Rutgers School of Social Work’s Office of Field Education recently launched a self-care toolkit for social work students and practitioners who are susceptible to compassion fatigue and burn out as they provide care to others. Finding proper and individualized ways to unwind after facing various stressors can recharge the mind, body, and spirit for personal and professional growth and fulfillment.
We recently had the opportunity to speak with Ruben Wilmer, a recent graduate of our BA in social work program, about the importance of self-care for social workers.
Tell us a bit about the work you’ve done in self-care.
I was tasked with researching different aspects of what self-care was and how it could be applicable in the field of social work. After reading countless articles and watching innumerable videos, podcasts, and TEDtalks, I started to see a common trend of what self-care was and was not. After compiling all of my relevant data, information, and sources, my team, Keith Kanauss and Courtney Sherwin, and I developed a presentation for the School of Social Work to display our newfound knowledge on the subject, which went pretty well if I do say so myself. That was for the fall semester, but spring was a whole other beast. We took on huge tasks and challenges with it in developing a self-care toolkit on the School of Social Work website, as well as the creating newsletters for the students in the field practicum. We were able to create some solid foundations for the incoming students that will take up our mantle in the coming years.
What did you learn doing this work?
Self-care is a tailored process designed specifically for your needs and wants. It really is for you, and you can express it in any way that helps you rebalance, refocus, and re-center yourself to prepare for the next task. It isn’t a band aid that you put over the wound and hope that it heals; it's a preventative treatment to not only prepare you for future workloads, but also to restore and repair you from past traumas and exhaustions, building your resistance to those same reactions. Self-care is, at the core of it, a tool for learning – learning what you can handle and what you can’t as the current version of yourself, and learning what skills you have down pat and what you should work on more to create the best environment, atmosphere, and mindset that you need in order to be your most productive self.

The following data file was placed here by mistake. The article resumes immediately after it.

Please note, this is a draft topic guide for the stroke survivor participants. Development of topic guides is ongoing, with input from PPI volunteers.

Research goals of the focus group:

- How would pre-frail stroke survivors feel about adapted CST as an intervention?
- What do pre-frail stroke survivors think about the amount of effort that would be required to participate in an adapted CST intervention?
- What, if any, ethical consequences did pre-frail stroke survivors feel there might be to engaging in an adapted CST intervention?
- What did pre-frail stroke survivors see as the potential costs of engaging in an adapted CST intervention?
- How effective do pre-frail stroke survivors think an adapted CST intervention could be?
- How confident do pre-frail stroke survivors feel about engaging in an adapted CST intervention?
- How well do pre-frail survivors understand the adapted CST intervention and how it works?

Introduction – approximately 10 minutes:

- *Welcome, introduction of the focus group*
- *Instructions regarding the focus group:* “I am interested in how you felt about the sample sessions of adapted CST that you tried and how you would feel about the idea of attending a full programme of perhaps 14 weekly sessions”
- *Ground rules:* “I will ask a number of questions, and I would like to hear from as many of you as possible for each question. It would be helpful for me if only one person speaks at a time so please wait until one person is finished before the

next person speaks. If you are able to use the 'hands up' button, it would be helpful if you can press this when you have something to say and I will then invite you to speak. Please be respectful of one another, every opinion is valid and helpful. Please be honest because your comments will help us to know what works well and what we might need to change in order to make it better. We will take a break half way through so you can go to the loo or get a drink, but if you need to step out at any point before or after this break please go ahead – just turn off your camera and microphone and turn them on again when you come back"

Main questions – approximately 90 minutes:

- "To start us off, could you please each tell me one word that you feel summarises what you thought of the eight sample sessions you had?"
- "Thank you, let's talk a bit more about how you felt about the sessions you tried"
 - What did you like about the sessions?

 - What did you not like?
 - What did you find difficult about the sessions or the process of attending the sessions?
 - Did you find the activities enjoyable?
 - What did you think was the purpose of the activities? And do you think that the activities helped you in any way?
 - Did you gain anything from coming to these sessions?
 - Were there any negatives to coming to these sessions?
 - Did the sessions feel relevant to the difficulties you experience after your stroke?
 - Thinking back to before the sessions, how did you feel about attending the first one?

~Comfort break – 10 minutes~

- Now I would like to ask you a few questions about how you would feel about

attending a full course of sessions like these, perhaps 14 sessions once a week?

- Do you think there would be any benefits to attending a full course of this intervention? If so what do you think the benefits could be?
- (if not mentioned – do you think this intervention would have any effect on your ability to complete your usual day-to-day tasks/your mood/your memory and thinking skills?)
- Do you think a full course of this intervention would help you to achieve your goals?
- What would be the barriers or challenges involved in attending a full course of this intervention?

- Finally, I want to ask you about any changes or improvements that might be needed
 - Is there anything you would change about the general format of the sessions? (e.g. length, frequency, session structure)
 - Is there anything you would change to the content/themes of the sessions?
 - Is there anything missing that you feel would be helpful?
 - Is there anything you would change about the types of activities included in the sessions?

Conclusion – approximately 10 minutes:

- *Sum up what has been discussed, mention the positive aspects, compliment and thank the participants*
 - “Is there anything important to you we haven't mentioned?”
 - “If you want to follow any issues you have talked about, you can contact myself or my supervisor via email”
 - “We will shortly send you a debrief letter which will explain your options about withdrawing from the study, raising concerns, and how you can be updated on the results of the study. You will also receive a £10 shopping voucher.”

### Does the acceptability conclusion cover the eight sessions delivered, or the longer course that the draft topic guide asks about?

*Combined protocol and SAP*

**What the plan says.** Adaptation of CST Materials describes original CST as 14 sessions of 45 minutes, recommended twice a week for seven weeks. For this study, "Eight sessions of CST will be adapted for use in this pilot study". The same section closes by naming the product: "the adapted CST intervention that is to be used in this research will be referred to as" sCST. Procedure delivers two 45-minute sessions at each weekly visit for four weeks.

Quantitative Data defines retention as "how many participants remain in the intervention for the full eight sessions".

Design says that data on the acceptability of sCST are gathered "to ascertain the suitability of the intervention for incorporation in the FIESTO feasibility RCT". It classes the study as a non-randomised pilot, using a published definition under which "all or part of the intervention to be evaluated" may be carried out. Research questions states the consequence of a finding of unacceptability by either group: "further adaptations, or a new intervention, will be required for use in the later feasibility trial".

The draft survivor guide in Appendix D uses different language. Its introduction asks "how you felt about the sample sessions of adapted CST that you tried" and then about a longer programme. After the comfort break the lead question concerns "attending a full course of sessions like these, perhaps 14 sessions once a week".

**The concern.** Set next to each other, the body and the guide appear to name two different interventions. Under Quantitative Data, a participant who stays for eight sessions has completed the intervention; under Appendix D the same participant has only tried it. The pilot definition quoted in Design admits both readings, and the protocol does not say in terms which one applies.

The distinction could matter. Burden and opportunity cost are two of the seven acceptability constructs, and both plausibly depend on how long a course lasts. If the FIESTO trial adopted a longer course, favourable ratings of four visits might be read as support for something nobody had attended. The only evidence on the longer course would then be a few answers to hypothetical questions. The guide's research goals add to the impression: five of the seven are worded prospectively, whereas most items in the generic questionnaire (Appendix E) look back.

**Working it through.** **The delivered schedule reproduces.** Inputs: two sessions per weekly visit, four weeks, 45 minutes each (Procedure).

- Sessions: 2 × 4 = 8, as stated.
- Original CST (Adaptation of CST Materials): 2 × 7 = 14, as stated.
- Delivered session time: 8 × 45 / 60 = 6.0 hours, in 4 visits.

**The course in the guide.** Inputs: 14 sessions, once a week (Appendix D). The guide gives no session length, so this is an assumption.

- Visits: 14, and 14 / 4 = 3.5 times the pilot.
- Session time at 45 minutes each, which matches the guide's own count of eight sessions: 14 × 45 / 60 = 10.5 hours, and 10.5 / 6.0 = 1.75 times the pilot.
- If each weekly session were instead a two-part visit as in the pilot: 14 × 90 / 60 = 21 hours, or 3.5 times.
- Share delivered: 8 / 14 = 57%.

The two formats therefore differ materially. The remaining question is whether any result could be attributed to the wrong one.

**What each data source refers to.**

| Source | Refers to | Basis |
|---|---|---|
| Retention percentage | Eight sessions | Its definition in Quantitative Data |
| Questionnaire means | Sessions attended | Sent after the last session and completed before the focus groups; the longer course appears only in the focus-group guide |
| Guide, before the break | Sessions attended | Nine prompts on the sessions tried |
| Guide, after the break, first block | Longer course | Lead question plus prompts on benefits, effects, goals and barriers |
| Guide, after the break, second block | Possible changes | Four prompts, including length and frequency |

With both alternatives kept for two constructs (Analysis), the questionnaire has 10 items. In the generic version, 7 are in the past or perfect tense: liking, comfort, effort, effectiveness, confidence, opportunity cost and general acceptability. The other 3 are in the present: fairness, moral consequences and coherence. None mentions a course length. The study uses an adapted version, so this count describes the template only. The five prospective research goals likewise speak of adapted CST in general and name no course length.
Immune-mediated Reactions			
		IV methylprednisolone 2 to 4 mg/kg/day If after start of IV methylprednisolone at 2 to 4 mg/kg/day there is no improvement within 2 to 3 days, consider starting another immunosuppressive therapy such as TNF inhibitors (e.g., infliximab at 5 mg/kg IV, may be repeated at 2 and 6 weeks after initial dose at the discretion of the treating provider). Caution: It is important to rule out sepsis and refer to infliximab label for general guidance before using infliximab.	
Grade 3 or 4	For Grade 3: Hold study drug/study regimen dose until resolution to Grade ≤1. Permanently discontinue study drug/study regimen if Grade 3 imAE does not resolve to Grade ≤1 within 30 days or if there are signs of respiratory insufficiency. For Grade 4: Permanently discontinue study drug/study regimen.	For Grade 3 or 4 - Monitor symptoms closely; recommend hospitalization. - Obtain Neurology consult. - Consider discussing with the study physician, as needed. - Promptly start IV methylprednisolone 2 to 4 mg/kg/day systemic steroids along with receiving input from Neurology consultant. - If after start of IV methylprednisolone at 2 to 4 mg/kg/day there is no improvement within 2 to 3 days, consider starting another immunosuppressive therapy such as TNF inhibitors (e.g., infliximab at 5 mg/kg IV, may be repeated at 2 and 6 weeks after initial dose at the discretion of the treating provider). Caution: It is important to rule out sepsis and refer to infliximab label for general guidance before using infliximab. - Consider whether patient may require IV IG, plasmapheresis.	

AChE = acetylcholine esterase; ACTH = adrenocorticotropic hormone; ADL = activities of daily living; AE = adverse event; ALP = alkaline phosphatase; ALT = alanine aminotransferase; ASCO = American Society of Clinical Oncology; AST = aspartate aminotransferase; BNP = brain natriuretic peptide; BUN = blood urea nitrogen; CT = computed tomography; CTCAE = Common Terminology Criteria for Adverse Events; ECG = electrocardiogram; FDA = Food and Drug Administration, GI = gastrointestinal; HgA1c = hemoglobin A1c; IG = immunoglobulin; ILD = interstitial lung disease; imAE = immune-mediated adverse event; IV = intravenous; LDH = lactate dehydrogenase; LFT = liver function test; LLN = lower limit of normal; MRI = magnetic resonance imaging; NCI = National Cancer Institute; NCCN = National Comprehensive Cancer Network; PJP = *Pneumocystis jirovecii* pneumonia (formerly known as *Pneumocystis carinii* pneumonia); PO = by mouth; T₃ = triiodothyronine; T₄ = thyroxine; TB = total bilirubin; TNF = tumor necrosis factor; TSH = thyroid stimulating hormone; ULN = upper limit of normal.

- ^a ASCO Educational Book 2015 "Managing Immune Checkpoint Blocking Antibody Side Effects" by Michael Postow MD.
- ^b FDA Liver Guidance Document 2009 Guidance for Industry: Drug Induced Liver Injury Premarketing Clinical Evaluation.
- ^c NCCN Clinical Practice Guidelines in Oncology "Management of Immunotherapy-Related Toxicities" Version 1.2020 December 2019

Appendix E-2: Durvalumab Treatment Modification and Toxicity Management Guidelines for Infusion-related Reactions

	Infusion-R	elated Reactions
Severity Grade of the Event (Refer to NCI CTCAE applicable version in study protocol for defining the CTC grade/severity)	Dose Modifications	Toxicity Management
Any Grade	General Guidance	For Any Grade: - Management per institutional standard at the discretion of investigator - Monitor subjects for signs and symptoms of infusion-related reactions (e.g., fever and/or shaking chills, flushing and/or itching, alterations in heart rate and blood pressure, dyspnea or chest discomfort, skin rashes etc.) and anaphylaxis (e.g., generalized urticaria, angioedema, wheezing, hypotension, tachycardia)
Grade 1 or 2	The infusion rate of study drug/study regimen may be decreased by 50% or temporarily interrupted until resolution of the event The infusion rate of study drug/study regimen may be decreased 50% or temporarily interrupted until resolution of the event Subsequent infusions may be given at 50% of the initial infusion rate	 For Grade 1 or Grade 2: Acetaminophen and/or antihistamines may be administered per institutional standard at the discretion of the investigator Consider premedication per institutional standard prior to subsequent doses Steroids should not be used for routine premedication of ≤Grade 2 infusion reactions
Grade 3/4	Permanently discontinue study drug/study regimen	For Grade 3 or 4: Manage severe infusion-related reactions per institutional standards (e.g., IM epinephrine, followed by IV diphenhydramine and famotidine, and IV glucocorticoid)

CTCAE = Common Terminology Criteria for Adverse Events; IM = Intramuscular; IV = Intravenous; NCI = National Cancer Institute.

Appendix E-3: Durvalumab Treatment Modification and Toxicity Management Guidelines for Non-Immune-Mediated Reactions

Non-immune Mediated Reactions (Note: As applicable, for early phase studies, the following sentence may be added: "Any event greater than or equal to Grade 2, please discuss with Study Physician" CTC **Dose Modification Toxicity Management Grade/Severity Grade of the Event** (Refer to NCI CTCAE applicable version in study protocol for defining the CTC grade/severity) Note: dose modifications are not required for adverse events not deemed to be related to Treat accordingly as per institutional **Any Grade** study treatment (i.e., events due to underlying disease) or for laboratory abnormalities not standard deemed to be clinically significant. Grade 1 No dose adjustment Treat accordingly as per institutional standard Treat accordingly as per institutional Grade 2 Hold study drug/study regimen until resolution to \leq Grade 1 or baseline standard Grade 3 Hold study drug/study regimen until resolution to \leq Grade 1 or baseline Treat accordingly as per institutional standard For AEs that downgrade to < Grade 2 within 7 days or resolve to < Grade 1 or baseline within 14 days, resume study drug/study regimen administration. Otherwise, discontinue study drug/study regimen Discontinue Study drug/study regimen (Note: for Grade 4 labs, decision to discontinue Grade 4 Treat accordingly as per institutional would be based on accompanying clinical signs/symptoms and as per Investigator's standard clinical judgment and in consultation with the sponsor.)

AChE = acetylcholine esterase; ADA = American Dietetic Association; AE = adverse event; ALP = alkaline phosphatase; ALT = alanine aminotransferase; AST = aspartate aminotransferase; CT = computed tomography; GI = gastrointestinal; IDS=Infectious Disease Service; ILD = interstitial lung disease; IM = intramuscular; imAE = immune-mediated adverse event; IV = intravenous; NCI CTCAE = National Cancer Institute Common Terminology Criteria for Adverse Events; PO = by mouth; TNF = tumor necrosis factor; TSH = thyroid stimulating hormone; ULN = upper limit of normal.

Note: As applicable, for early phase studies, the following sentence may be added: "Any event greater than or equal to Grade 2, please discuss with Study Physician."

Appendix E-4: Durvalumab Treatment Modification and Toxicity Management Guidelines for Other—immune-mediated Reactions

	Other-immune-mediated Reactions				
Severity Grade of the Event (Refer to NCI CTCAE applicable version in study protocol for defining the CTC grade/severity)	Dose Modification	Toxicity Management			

What advice would you give to fellow students who struggle with self-care?
I would say to do your research if you struggle with self-care. Learn what could be good for you and what will actually fit your needs. Not everything will work for everyone, since it is a tailored plan for your own self-care needs. You can pick and choose what you want to be part of your plan and what seems a bit much for you. Also, start slow. Don’t just jump in and start doing all of these strategies and activities, which will just overwhelm you with something else on top of your other stressors, especially not with something that is supposed to be helping. I find it is also good to make a schedule, if that’s your way of doing things, and to actually write in times where you will do nothing but focus on yourself and your own wellbeing.
What are some of the ways you practice self-care?
I have a simple self-care routine that I’ve cultivated and built for the last few years. I try to meditate every day, but sometimes life gets in the way, so I shoot for three times a week at a minimum. Every night I do take an hour to myself with no social interaction since that can drain my emotional battery and allows me to recharge for the next day and interaction. I also do little brain games like word searches and crosswords that allow me to relax my mind from all of the stressful things I have to encounter, while training my brain at the same time. The most helpful thing I do to take care of myself is that I take the time to assess my mental faculties daily, so that I know where I am for potential stressful encounters, because you never know when anxiety and stress will pop up, but being ready and able to counter and diffuse it is the best practice for me personally to overcome it.